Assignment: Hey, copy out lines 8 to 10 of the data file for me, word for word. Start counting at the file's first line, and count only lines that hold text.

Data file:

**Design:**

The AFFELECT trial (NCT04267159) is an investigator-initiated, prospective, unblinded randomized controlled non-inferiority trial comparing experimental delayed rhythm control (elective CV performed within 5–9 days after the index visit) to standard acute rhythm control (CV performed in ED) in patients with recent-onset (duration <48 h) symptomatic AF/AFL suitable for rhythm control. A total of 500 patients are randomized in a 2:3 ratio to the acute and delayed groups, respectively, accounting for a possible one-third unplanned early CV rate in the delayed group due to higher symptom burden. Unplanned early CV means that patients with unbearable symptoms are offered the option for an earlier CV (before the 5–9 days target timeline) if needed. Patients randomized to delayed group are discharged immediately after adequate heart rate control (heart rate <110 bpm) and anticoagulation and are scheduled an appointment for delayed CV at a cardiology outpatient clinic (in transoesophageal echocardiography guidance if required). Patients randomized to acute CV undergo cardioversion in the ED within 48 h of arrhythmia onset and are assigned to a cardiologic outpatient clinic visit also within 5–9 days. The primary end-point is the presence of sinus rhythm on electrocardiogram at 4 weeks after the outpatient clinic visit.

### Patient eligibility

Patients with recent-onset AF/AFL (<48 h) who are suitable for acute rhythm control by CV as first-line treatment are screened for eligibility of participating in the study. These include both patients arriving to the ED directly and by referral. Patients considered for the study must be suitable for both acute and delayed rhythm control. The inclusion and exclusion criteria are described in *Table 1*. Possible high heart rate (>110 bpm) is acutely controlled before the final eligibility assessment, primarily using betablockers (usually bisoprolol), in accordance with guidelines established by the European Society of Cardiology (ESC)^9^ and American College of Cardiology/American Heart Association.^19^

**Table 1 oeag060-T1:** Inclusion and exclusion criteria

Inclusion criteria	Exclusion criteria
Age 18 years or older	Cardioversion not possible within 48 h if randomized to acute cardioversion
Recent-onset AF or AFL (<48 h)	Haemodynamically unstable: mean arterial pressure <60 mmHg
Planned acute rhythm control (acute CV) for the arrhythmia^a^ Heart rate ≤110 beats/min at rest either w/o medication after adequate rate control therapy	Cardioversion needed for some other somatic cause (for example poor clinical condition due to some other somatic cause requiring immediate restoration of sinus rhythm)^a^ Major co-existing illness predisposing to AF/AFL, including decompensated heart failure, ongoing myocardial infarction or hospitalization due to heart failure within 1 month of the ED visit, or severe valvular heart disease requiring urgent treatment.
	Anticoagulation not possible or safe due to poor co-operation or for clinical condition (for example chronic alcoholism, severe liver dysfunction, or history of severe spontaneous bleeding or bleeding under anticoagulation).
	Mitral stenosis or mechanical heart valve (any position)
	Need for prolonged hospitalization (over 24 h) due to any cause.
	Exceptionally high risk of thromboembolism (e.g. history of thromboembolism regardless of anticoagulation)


Recent-onset AF or AFL (<48 h)	Haemodynamically unstable: mean arterial pressure <60 mmHg
Planned acute rhythm control (acute CV) for the arrhythmia^a^ Heart rate ≤110 beats/min at rest either w/o medication after adequate rate control therapy	Cardioversion needed for some other somatic cause (for example poor clinical condition due to some other somatic cause requiring immediate restoration of sinus rhythm)^a^ Major co-existing illness predisposing to AF/AFL, including decompensated heart failure, ongoing myocardial infarction or hospitalization due to heart failure within 1 month of the ED visit, or severe valvular heart disease requiring urgent treatment.
	Anticoagulation not possible or safe due to poor co-operation or for clinical condition (for example chronic alcoholism, severe liver dysfunction, or history of severe spontaneous bleeding or bleeding under anticoagulation).